London’s Bryden Wood firm built panels for the Elizabeth Line stations off-site, part of its embrace of automation and DfMA. Image Courtesy of Bryden Wood.

Digital twins’ ability to provide dynamic real-world data from a virtual model connects physical and virtual environments in a feedback loop, helping everyone from designers to owners make better decisions about assets and operations.

Hyundai’s New Horizons Studio puts digital twins of concept utility vehicles into digitally simulated worlds. Eventually, the system will evaluate vehicle performance in various environments. While it develops advanced simulations, Hyundai can demonstrate vehicle performance in various scenarios that simplify vehicle performance. This helps potential customers understand products’ future capabilities while letting them provide feedback that engineers can use to iterate designs without spending time and materials building a physical prototype.

Meanwhile, Leighton Asia is pioneering the use of digital twins in construction. In the report, group manager Francesco Tizzani explains that Leighton starts with a dynamic BIM model, integrating workflows and data as construction gets underway. The team can then use the model to collaborate on changes and then apply simulation and machine learning to improve decision making and cut down on rework. Once the project is complete, building owners have a digital twin to reference for ongoing operations and maintenance.

Innovation through next-gen design approaches

automation for business DfMA platform construction system for the forge office block in london
For The Forge, a “zero carbon in-use” office block in London, Bryden Wood used its DfMA platform construction system to make standard-size components off-site and assemble them quickly on-site. image courtesy of Bryden Wood.

The need to innovate is accelerating the adoption of generative design—an iterative process that factors in design goals, parameters, and constraints to quickly generate and test design alternatives—and DfMA, which allows designers/architects, engineers, fabricators, contractors, and subcontractors to collaborate throughout the design process and work toward common goals such as reducing project time and costs.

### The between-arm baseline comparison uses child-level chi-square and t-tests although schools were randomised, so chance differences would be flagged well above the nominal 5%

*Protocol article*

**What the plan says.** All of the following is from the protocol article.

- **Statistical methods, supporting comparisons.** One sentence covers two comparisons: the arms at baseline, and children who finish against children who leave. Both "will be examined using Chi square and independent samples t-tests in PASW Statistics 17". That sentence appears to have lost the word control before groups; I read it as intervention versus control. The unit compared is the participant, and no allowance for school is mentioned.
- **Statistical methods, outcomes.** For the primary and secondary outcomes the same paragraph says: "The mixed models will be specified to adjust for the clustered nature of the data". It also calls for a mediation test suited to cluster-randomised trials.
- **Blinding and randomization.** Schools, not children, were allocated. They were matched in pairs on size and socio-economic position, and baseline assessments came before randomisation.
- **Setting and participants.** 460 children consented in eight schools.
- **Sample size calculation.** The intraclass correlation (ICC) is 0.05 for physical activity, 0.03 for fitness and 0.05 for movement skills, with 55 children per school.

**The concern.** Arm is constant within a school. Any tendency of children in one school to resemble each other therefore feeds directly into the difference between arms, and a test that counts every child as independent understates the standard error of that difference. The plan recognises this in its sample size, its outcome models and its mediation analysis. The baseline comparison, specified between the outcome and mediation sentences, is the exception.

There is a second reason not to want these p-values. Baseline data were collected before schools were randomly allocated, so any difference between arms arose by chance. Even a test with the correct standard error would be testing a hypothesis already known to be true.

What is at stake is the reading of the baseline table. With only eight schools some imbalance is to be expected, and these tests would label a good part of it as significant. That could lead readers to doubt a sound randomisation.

Since London-based architecture, engineering, and design company Bryden Wood began automating processes and implementing DfMA, it’s reduced capital costs by up to 30% and trimmed schedules by 20% in many projects. Additionally, the team can now complete designs that would have taken 15 months using traditional processes in just two days.

The company took its generative design strategies to the next level, using automated design to develop a rapid-assembly, highly accurate set of parts for The Forge, a net-zero-carbon office project in South London. Because the superstructure was built to precise specifications, the electrical contractor could create components in a factory and then quickly raise each one into place. Essentially, the contractor could design for both manufacturing and assembly, with the resulting install time reduced to minutes instead of hours.

By embracing generative design and DfMA, AEC and D&M businesses develop innovative new work approaches while increasing efficiency and minimizing costs, bringing better collaboration and cohesion to the entire process cycle.

The AEC and D&M industries have always faced challenges. But a perfect storm of market pressures, sustainability initiatives, and workforce challenges is fueling an urgency to adapt. Technology-enabled innovation is essential to unlock the methods and materials necessary to meet this moment—and firms that conquer hurdles now are poised to reap the rewards.

Sarah Jones

About Sarah Jones

Design & Make AEC section editor Sarah Jones is a Bay Area–based writer, editor, musician, and content producer. Sarah’s articles have appeared in Mix, Audio Media International, Live Design, Electronic Musician, Keyboard, Berklee Today, The Henry Ford, and on